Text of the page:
Lisa Alvarado grew up in Albany Park in the 60s. “We were the only people who weren’t German or Polish. Our neighbors stood in their yards and stared when we had our housewarming in the yard. It was definite culture shock. I had to defend my little sisters all the time.”

Yet her parents insisted that she and her three sisters, third-generation Chicanas, learn to be American. “My parents didn’t speak Spanish to us. I had to sneak off and make my grandfather speak Spanish to me. My father was half Italian, and he identified himself as Italian. My mother had been a model for Maybelline, but they only did tight shots of her from the nose up because she looked so Latino.”

As a senior at the all-girls Alvernia High School, Alvarado became a feminist, reading books such as Sisterhood Is Powerful and The Feminine Mystique and changing her last name to her mother’s maiden name. She also started writing for the school newspaper and writing poetry on the side. As a student at Northeastern Illinois University she became an activist but couldn’t decide what she wanted to study. “By my third year I couldn’t figure out what I was doing there. I had gone from sociology to criminal justice to women’s studies.”

She dropped out and started doing factory work, becoming a union organizer in 1978. To prove herself in the union “boys clubs” she started drinking heavily.

But she also kept writing, and in 1979 did her first reading, at the Jane Addams Bookstore. A couple of years later she took a job at the Chicago Women’s Health Center as a health worker, eventually becoming director of outreach and training. But her drinking was getting worse. “I went from the cute girl that could drink everyone under the table to the reclusive alcoholic. I was drinking about a gallon a day.” In 1985 she joined a 12-step program. “It saved my life. I’ve been sober ever since.”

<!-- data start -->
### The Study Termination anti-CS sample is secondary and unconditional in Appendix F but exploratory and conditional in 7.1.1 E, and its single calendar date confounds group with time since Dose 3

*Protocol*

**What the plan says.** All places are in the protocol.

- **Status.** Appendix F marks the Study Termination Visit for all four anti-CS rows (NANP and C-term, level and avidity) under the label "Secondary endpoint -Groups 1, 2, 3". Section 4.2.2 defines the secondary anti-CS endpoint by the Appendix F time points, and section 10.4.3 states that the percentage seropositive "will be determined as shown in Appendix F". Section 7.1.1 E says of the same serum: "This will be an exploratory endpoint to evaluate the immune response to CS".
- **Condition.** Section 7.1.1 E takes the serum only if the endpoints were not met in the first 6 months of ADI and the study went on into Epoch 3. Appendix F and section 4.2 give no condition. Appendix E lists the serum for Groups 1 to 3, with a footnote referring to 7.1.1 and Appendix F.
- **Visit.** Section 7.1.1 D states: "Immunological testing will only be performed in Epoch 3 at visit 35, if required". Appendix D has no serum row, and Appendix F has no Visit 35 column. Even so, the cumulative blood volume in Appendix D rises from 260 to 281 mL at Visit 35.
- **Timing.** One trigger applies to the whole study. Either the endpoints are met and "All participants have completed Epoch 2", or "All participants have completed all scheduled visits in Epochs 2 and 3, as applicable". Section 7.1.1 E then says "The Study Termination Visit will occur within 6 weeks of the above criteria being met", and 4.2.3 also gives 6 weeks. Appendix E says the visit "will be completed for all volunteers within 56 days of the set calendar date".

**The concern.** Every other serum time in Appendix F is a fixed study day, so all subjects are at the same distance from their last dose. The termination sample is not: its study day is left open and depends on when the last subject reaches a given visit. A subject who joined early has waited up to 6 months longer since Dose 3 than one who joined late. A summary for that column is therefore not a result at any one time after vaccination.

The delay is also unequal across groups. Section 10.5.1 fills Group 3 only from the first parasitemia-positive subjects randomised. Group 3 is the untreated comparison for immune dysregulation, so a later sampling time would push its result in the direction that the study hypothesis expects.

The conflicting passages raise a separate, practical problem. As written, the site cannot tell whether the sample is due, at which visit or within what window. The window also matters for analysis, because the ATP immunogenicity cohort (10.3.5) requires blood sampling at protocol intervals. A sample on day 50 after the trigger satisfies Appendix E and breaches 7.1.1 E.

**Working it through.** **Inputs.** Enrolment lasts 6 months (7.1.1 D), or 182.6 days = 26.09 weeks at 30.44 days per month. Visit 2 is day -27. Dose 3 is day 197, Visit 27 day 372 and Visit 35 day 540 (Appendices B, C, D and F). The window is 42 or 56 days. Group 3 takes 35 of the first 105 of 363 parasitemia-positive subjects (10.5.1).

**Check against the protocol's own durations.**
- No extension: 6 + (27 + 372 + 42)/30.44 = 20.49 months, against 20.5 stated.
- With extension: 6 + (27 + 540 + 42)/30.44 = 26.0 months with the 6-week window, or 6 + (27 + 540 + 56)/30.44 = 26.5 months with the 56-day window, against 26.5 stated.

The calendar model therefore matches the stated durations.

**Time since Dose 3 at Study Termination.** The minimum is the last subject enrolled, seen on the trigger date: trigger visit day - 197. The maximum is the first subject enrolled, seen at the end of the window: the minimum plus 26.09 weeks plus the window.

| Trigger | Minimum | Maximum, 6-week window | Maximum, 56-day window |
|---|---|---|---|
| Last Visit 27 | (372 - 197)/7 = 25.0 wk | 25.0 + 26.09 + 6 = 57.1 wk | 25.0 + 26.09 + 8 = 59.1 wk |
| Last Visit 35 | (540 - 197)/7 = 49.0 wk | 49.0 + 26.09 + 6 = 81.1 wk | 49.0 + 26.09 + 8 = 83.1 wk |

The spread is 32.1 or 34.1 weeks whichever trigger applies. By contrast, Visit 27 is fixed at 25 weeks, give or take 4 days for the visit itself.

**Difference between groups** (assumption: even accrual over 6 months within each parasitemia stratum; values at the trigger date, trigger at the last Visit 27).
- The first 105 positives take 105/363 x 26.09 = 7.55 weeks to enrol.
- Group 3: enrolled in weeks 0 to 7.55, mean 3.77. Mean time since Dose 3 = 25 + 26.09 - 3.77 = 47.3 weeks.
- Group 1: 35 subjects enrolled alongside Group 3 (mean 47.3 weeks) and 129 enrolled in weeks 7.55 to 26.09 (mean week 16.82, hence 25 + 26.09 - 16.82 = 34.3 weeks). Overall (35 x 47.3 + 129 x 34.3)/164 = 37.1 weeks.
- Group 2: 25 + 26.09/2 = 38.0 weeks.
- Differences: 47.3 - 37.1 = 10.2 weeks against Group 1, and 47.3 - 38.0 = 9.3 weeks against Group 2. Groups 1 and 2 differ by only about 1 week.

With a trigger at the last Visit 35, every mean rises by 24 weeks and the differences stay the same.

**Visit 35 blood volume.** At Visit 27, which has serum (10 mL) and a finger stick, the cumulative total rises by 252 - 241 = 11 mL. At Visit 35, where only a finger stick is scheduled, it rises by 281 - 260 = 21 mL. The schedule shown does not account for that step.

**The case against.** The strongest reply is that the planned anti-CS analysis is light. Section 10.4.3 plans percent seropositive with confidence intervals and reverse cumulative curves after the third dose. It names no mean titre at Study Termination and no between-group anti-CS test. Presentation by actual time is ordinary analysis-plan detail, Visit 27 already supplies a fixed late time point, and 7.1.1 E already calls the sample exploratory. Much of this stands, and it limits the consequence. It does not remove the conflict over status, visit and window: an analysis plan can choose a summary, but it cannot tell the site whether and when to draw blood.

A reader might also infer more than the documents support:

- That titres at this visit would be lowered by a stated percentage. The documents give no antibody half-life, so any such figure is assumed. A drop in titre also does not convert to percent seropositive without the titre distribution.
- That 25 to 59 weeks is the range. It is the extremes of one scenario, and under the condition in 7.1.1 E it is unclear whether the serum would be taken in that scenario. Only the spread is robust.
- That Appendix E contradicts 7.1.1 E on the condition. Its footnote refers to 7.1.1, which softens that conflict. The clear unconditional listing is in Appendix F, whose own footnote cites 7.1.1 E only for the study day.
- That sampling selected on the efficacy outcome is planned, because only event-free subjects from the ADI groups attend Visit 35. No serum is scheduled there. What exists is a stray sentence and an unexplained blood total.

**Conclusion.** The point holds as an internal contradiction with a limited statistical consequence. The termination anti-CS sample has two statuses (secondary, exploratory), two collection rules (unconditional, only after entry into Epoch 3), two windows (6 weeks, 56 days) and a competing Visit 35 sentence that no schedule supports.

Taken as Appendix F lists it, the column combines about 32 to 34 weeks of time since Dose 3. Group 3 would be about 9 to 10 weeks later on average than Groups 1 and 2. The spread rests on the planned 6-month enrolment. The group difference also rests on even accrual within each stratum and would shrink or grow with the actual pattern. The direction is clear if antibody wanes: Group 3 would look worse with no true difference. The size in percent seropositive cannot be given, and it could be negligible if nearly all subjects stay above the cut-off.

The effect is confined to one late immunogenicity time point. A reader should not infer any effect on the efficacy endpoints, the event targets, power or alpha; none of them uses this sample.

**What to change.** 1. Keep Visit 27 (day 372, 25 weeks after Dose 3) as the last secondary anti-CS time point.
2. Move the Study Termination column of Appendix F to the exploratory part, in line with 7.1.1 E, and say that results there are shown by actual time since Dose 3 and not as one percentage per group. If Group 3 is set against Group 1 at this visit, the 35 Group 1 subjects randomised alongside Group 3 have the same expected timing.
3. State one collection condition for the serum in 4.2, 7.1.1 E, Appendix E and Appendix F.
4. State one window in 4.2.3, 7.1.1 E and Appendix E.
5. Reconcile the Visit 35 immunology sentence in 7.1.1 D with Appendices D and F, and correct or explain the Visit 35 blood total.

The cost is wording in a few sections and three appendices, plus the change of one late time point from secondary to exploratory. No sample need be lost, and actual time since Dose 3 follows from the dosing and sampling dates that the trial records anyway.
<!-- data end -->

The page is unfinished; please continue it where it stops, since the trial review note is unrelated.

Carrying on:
Yet by 1992 she knew something was still wrong. “I had this sense of spiritual dissatisfaction. Something was missing. I realized I was a creative person, but I had fought it.” She signed up for a retreat called “Women of Passion,” not realizing that it was for a group of nuns who were using saints’ lives as examples of passion. “It was horrible. I stayed in my room and wrote. When I saw the word on the page I said, “This is it. This is what I have to do.’ I wrote six poems in two days.”

No publisher was interested in her manuscript, so she decided to form her own press, La Onda Negra Press (“The Black Wave Press”), which published her chapbook Reclamo in 1994. “I founded La Onda Negra because I saw how difficult it was to find an outlet for women of color and for a range of realities and experiences. I write a lot of different stuff. Not everybody writes “I came across the border to work in a factory’ or “I’m a drug addict looking for Mr. Goodbar.”‘

Alvarado, who completed a Ragdale literary fellowship last month, is now working on an anthology of poetry by Chicago-area women of color titled Dark Water Speaking. “I feel like it’s time, as Virginia Woolf said, to have a room of our own. But that doesn’t mean that we aren’t going to be in the rest of the house.”

To help cover the printing costs of the anthology Alvarado has organized a benefit at the Guild Complex, 1543 W. Division. She, Paula Amann, and M. Eliza Hamilton will read their poetry, and saxophonist Ernest Dawkins will provide the music. It starts at 7:30 PM Wednesday, March 27; tickets are $20. Call 523-5957.

–Rosalind Cummings-Yeates

Art accompanying story in printed newspaper (not available in this archive): photo/J.B. Spector.